I wish I had a proverbial dollar for every time I’ve heard a late-blooming novelist say: “I want to spend my time writing fiction. I don’t want to publish novels, I don’t want to promote novels. My only job is to write them!”
Well … Janet and I used to say the same things, but life didn’t work out that way for us. We’ve become part of the vast group of new-publishing-paradigm novelists who now have to worry about getting our books “out there” and putting them in front of the right readership audience.
Looking backwards a decade or so, we should have focused more on book promotion when a traditional publishing house published our first novel. We didn’t, because we knew that marketing was the publisher’s responsibility. Alas, they didn’t do as good a promotion job we assumed they would. And so now, our earlier books are “brand-new novels” for a large audience of mystery readers.
To reach them, we’ve had to become “renaissance writers” who wear a rackful of different hats, including:
Publishing bigwig. Someone has to be responsible for getting ISBN numbers, working with cover designers, registering a copyright when necessary, setting the right price for our novels, and doing all the planning and financial management that the “management elves” used to do. These days, that someone is us.
Copy editor. We’ve taken on the job of eliminating minor typos… inconsistent punctuation… spelling and grammar mistakes… and those inevitable scanning glitches.
Book production guru. We also get to worry about such arcane details as eliminating the extra spaces between eBook paragraphs… getting eBook chapters to begin on new pages… and outputting different flavors of eBooks.
Book promoter. We now have the never-ending responsibility of getting reviews, blogging like crazy, doing as much social networking as we can stand — all aimed at making our novels better known.
Novelist. We’ve revised our novels to eliminate anachronisms. And we’re writing new ones (in our spare time).
Developing those additional skills is challenging work. Everywhere you look there’s a fresh learning curve — along with the stress of first-time-around failures.
Consequently, many of us new-paradigmers end up buying services from the thousands of freelance vendors who’ve sprung up to support novelists.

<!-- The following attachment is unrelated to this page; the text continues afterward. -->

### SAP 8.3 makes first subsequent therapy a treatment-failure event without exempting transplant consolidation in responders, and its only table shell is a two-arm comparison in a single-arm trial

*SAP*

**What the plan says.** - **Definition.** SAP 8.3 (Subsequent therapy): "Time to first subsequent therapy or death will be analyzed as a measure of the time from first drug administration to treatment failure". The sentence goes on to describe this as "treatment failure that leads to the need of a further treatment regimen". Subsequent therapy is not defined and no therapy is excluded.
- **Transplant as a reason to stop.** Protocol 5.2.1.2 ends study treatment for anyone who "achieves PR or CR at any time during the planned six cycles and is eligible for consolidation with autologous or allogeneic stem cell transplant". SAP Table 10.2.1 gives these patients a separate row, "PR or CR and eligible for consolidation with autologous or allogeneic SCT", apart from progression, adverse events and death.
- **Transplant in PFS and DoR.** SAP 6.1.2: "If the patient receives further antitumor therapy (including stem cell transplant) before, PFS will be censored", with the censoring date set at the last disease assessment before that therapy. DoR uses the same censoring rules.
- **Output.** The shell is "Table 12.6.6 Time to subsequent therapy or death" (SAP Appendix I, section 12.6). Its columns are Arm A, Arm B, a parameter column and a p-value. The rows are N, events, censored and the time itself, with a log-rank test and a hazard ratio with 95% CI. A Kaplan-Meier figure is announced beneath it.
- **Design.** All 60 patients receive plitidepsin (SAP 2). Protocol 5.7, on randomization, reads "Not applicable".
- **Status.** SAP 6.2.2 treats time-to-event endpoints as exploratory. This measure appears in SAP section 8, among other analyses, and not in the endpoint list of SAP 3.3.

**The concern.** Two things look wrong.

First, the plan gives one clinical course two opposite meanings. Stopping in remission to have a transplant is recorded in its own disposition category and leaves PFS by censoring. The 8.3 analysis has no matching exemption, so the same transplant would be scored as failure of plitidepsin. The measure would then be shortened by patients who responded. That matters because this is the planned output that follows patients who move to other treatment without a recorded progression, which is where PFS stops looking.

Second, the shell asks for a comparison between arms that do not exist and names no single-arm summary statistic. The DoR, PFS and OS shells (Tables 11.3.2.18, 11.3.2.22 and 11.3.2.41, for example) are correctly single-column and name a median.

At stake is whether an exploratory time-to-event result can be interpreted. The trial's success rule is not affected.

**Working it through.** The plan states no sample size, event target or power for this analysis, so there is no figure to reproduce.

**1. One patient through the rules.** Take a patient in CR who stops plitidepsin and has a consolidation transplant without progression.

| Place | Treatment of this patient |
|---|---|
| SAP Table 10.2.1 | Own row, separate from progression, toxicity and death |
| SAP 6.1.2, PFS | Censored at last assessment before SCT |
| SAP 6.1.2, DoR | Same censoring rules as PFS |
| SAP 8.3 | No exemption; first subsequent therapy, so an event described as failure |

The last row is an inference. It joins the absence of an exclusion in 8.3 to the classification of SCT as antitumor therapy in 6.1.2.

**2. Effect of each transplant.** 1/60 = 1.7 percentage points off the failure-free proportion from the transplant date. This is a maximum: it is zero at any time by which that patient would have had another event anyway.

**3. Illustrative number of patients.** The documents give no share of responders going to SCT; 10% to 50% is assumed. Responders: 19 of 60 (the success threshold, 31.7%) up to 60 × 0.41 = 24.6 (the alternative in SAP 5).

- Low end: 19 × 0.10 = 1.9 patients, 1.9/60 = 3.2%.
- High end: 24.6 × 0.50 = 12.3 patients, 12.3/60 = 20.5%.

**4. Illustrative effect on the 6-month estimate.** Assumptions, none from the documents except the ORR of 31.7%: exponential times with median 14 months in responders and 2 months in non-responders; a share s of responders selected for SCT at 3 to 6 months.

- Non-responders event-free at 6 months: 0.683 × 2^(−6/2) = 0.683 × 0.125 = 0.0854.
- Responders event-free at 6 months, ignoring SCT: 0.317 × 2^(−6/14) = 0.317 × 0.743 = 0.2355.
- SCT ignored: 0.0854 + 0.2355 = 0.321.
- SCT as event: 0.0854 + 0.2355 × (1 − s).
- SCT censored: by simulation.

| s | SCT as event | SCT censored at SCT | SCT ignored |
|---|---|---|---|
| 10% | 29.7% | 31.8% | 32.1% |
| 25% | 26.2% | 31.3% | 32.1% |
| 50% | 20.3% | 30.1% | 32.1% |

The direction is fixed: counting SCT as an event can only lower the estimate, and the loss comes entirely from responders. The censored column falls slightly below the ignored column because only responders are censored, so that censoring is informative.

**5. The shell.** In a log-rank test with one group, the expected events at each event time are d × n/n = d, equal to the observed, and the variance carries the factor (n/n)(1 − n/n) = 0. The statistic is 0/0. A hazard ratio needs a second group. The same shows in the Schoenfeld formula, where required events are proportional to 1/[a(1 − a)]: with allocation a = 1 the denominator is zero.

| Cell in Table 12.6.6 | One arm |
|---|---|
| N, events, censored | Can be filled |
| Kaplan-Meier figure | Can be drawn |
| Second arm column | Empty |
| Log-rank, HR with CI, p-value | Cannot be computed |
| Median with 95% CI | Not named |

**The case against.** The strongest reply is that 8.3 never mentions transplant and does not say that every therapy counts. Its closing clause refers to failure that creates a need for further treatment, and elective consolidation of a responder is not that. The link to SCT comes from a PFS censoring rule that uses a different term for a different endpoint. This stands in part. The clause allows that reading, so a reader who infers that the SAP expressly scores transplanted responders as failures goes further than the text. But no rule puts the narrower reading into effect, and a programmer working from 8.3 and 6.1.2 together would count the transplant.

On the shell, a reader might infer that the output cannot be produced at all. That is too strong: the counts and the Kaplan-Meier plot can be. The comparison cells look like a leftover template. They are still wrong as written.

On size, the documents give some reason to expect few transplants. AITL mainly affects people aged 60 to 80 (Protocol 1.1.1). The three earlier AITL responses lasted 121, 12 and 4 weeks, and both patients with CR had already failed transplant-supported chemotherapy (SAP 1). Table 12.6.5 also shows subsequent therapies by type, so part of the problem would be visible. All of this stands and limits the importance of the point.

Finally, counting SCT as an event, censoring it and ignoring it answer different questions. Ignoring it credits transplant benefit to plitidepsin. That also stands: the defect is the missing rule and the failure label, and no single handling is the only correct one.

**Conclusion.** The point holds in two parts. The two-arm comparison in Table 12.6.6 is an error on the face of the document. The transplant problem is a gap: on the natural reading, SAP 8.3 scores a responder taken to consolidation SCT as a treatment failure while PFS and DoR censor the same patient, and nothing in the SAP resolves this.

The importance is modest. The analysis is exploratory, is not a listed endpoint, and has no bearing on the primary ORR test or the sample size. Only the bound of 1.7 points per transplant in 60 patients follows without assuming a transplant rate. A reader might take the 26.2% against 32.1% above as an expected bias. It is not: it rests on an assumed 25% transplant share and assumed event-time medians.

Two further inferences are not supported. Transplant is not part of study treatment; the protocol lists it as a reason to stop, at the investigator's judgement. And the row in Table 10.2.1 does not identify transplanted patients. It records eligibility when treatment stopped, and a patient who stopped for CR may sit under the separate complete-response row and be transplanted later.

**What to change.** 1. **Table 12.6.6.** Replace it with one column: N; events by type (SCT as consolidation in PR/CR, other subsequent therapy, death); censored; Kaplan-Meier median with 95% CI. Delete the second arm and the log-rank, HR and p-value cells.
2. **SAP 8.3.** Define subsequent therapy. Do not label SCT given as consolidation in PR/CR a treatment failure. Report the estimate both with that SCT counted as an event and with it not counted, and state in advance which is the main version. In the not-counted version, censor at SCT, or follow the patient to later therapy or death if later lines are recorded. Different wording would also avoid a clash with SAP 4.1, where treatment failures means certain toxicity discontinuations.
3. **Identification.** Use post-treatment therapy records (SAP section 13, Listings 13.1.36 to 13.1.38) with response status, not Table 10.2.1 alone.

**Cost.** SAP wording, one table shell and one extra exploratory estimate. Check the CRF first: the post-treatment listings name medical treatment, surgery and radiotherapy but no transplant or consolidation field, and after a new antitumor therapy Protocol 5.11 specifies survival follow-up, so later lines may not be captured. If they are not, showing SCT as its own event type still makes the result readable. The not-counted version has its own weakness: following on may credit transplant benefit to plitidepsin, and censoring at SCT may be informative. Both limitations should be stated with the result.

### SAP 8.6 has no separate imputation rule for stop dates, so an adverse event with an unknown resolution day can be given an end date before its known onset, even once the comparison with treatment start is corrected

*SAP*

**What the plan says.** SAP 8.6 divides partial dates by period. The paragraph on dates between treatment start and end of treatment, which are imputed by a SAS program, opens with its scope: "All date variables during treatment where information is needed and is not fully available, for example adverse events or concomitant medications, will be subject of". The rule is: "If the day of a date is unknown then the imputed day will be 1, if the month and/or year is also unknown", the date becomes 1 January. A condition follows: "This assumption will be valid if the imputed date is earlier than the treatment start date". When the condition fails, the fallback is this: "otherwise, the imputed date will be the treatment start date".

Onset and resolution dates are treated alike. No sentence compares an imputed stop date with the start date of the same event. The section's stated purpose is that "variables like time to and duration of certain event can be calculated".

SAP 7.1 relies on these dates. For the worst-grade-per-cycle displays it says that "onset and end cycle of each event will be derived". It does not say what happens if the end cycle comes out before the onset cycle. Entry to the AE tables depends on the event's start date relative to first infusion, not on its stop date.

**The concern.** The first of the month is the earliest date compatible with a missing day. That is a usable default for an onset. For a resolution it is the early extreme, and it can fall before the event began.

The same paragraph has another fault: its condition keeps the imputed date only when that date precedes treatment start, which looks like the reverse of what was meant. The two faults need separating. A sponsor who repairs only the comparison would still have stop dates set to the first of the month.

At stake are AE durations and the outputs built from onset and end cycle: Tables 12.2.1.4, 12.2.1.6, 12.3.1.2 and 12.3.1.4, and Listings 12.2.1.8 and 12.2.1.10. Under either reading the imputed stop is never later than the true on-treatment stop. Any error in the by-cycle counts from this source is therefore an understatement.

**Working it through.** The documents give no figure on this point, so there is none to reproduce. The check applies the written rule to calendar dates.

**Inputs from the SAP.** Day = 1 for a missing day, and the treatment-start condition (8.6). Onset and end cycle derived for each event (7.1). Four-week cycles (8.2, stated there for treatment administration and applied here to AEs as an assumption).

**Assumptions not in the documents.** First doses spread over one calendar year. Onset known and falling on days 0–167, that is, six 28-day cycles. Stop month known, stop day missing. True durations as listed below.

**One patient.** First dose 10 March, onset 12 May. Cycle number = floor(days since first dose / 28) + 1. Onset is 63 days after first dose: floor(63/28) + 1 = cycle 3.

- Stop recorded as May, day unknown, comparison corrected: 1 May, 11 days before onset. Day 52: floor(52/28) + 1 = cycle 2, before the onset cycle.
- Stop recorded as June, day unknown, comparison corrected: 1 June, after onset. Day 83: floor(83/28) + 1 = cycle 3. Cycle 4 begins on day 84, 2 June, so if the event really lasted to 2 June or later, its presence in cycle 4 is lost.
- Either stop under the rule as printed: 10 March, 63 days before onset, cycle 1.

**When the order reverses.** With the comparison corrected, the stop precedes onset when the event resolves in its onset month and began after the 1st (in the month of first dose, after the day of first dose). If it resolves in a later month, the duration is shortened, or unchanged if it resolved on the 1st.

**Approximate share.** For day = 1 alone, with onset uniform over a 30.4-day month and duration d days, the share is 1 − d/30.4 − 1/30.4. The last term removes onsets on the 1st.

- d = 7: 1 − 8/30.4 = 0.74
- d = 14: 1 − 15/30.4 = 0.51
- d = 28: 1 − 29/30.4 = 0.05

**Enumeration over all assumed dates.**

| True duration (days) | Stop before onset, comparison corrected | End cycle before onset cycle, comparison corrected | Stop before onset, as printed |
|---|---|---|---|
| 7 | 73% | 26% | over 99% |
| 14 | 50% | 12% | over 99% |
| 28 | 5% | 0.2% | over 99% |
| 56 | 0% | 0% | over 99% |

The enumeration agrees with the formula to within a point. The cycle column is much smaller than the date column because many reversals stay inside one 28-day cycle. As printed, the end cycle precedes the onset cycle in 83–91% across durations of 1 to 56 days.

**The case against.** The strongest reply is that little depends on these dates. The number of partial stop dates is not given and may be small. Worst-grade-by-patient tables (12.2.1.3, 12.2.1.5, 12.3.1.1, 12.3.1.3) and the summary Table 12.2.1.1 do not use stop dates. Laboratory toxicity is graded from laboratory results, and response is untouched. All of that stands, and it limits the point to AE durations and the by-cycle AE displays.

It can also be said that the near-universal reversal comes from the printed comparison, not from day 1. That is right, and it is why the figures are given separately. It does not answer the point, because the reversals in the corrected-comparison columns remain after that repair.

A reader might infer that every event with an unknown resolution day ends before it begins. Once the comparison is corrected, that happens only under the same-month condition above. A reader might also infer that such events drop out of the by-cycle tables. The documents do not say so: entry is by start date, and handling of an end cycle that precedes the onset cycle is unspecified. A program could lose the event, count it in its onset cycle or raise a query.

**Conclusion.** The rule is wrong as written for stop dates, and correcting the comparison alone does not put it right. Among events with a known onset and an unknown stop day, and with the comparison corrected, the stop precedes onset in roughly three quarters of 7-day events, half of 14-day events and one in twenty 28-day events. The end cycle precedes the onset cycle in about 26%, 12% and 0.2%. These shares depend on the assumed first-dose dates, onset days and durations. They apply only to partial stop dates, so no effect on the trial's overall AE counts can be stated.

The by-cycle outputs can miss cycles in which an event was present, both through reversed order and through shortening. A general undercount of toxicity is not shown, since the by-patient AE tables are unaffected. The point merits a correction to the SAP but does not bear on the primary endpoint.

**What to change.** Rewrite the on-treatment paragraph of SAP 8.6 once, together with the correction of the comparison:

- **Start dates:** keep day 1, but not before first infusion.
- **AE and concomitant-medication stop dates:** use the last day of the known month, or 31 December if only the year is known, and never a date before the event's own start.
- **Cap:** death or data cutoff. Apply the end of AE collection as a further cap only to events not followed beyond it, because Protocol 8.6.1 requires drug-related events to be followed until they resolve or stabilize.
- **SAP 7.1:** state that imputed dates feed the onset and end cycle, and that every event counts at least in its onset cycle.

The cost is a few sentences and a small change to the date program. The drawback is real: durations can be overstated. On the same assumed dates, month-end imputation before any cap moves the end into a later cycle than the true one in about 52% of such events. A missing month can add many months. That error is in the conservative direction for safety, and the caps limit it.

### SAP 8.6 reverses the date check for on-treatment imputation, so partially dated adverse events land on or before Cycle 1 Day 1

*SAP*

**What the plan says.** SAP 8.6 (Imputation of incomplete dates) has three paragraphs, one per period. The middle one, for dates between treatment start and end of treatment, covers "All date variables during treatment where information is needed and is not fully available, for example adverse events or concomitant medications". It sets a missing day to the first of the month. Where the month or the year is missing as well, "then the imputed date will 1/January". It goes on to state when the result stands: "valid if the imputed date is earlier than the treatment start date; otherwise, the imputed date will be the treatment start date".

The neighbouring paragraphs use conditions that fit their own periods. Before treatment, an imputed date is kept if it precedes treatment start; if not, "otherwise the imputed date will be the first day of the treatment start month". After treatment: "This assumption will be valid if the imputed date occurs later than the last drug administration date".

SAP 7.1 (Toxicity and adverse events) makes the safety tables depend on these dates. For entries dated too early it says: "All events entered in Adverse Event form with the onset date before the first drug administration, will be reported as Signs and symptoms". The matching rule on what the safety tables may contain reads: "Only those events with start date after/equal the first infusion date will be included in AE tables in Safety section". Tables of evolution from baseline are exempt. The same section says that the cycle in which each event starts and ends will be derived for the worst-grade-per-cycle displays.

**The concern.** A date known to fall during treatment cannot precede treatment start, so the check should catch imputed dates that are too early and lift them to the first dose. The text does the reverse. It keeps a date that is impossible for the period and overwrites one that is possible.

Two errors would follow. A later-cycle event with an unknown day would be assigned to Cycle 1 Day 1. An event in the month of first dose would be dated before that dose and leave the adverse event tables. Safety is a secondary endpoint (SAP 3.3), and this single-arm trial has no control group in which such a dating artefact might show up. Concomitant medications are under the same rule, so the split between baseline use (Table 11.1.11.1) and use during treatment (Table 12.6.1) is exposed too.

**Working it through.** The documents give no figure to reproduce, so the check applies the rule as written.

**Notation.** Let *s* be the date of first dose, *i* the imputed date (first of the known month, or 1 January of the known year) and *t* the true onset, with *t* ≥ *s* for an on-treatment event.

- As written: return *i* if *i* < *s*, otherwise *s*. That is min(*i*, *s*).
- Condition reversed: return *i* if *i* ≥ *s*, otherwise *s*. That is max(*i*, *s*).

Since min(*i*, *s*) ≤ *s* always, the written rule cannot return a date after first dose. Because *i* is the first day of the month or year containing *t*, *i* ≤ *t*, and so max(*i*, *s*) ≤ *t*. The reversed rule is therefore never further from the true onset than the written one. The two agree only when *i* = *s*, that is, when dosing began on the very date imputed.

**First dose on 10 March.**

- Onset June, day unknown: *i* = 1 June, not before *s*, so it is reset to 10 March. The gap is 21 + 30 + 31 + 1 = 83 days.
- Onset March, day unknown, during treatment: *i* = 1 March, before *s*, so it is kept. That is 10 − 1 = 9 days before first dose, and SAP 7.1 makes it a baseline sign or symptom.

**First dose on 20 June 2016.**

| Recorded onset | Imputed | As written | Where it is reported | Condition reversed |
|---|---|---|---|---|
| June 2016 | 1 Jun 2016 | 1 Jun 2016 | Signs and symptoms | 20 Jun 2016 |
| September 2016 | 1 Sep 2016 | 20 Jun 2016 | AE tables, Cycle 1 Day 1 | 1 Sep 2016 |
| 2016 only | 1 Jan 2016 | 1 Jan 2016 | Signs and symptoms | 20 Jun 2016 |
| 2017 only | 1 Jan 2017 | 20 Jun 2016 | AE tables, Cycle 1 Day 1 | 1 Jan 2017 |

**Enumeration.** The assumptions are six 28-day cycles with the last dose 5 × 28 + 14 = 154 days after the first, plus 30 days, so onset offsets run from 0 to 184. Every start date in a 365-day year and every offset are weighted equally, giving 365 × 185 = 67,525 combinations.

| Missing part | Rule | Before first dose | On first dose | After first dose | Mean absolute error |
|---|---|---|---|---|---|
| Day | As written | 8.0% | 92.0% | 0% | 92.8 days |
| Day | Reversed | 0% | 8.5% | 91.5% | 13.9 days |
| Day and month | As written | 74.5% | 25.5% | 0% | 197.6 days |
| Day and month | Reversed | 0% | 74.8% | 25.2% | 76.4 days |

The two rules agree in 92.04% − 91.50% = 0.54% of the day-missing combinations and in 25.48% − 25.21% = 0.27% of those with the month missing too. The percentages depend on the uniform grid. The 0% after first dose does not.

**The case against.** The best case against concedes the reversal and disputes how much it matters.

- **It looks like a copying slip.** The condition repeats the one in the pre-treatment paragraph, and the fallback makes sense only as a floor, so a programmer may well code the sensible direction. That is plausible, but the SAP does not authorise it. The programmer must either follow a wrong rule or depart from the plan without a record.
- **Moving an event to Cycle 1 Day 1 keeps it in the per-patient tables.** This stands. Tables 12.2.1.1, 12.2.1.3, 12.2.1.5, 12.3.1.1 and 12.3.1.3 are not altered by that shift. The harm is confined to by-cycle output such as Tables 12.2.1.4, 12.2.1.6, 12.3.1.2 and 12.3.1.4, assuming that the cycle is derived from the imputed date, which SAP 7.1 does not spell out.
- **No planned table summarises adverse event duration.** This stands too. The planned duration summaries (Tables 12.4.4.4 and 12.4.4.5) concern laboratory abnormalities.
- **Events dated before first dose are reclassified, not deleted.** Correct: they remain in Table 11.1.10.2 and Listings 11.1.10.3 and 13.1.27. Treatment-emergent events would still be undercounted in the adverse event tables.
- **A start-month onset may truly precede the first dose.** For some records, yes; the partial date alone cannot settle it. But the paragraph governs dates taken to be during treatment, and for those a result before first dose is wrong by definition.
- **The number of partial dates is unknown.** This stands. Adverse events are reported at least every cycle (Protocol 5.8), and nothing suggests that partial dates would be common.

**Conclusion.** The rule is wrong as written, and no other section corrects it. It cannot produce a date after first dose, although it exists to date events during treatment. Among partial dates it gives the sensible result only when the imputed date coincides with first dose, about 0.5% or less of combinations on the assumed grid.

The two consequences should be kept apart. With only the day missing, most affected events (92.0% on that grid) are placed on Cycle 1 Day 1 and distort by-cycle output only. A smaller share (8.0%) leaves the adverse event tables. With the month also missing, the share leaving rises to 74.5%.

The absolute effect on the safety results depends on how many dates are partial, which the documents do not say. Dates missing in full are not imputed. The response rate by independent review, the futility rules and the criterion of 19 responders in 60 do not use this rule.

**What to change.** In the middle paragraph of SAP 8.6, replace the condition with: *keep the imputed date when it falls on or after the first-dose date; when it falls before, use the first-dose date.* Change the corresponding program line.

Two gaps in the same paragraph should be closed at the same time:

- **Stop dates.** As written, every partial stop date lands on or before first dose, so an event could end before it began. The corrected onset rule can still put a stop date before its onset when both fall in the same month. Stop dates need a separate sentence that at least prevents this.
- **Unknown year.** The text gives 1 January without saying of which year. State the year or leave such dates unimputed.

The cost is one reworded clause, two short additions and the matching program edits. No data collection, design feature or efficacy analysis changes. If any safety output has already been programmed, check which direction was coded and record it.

On the one hand, it’s nice to know that everything we need can be bought. On the other hand, the services are expensive — and even if you have the money, it can be tough to find good service provider (there are lots of mediocre vendors to avoid). And you still must invest lots of time getting a freelancer going in the right direction, and even more time watching over his/her work.
Speaking of time …
Janet and I fondly remember those storied days when introverted novelists could spend weeks at our keyboards without interacting with anyone else. The age of authorial isolation is over. Today, writers invariably run into many other writers — on eMail loops, affinity groups, and Facebook — who are in the same situation (or should it be, predicament).
A curious fact of the brave-new publishing world is that an unprecedented number of novelists work together — for example, to plan blog tours, to cross-post Amazon reviews, and to support each other’s social-networking efforts. A truly amiable author can join what I call a “writers cooperative” — a group of novelists who pool their different skills and talents.
When you consider the hassle and workload of self-publishing, maybe it’s not so surprising that Amanda Hocking was willing to settle for lower eBook royalties. And perhaps, given the same choice, many other novelists will opt to stay with “real publishers,” as those houses get their ePublishing and POD processes in order.
Less work (albeit for considerably lower royalties) sounds enticing until you remember that the most difficult responsibility — book promotion that connects a novel with its readers — continues to remain the author’s responsibility. No matter who publishes a novel, the author has to do the lion’s share of marketing.
The rest of “publishing” is time consuming, but surprisingly easy to master over the long run. It’s doable (if painful at times) to become a jack-of-all-trades renaissance writer. Our numbers will increase!
Welcome fellow polymaths.